In late May, Timo Kosola, of Joensuu, Finland, was asked by Juha Luokkala, who is responsible for SRK confirmation schools, to come to America to teach
at the HLC Confirmation School in July. The brother previously scheduled to serve was unable to travel so a replacement was needed. Timo, who will
enter his final year of theological studies this fall, agreed to come. This year was the eighth year that a teacher has been arranged by the SRK
to serve at one of the North American confirmation schools.
We see in many ways how the work is mutual and happens together. For the first time, this happened as a teacher exchange: I traveled to Finland in June to serve at an SRK-arranged confirmation school at Siikatörmä camp. The plan is that this will continue as an annual teacher exchange.
Timo gathered with 53 students and the camp staff at Hasscib Lake Camp in Michigan. “From the first day, I felt the unity and was free to speak how I believe,” he says. “Society and language are different, yet God’s kingdom is here just as it is in Finland.”
The Siikatörmä camp where I taught had 47 confirmation students. It felt just like confirmation school at home. The lessons I kept were the same lessons I had taught over the years at confirmation school. I was encouraged to be free before going, and this was realized while there. I could freely teach and speak how I believe.
Adrian: The students arrived with their parents, who joined them and the staff for opening devotion at Siikatörmä. In visiting with parents, I heard my own hopes and prayers for my children: that God through His Spirit would be present and give His blessings for the camp, and that my child would be personally encouraged in faith. As a teacher this was also my prayer for the students here.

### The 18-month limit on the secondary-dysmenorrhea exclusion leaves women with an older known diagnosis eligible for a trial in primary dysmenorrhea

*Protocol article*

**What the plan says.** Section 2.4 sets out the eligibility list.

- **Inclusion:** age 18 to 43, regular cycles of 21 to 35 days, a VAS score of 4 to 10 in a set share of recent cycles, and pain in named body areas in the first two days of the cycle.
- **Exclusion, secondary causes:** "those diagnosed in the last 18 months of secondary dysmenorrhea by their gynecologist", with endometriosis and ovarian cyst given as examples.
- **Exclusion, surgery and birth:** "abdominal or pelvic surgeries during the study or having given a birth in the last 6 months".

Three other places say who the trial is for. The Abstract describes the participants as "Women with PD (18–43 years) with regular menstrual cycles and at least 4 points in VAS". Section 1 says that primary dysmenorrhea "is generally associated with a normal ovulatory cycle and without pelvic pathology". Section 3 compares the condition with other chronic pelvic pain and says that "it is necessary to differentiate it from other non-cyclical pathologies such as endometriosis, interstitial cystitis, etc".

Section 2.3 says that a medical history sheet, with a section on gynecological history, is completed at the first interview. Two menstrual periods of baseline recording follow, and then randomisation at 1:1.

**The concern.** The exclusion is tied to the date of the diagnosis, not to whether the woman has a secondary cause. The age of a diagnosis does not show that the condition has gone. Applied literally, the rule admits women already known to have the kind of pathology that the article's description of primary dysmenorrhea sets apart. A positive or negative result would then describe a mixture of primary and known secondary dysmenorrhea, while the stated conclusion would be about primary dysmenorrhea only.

Timo: Many of the students arrived on the bus. From the beginning and throughout the camp, I saw the joy of believing in their faces. This is what I have wished to share with students at every camp; it is a joyful matter that we are believing!
Timo: It was a lovely group of well-behaved young people who were outgoing and willing to visit, also outside of lessons. They were interested to know about life in Finland. One day, following an evening basketball game, I was asked if I would join them the next day. It felt good to feel their interest in me also. These opportunities outside of lessons may allow for visits even in the future. When we have these connections, it is easier to visit about matters of faith. As staff, I have wanted to preserve the beauty of God’s kingdom. It is a place where we belong and as the Parable of the Prodigal Son reminds, “a place where there is food enough to spare.”
Adrian: The students seemed a little more reserved than I’ve experienced in North America, but I wondered if this was primarily due to the language difference. It felt especially nice when after camp some of students shared that they were surprised how much they understood from the English lessons. The weekend after camp, I was walking alone in the throng of people gathered at Finnish summer services. Three boys from the confirmation school came up to me and wanted to visit.
Believing young people endeavoring in the same faith as the staff gathered at both Siikatörmä and at Hasscib Lake. Their desire is to live of the gospel and make it to heaven one day.
Escorts on the Journey
As teachers, it is good to ask: Can I be an escort? For the few days at camp, can I travel alongside these young ones on their journey to heaven? We teachers experienced that we also received escorts for our journey. We were there with other staff and the students, who are now dear friends in faith. There is joy in serving and we marveled how we received much more than we had given. This isn’t only a North American experience or a Finnish experience, but what we experience as children in God’s kingdom!
“Rejoice evermore. Pray without ceasing. In every thing give thanks” (1 Thess. 5:16–18).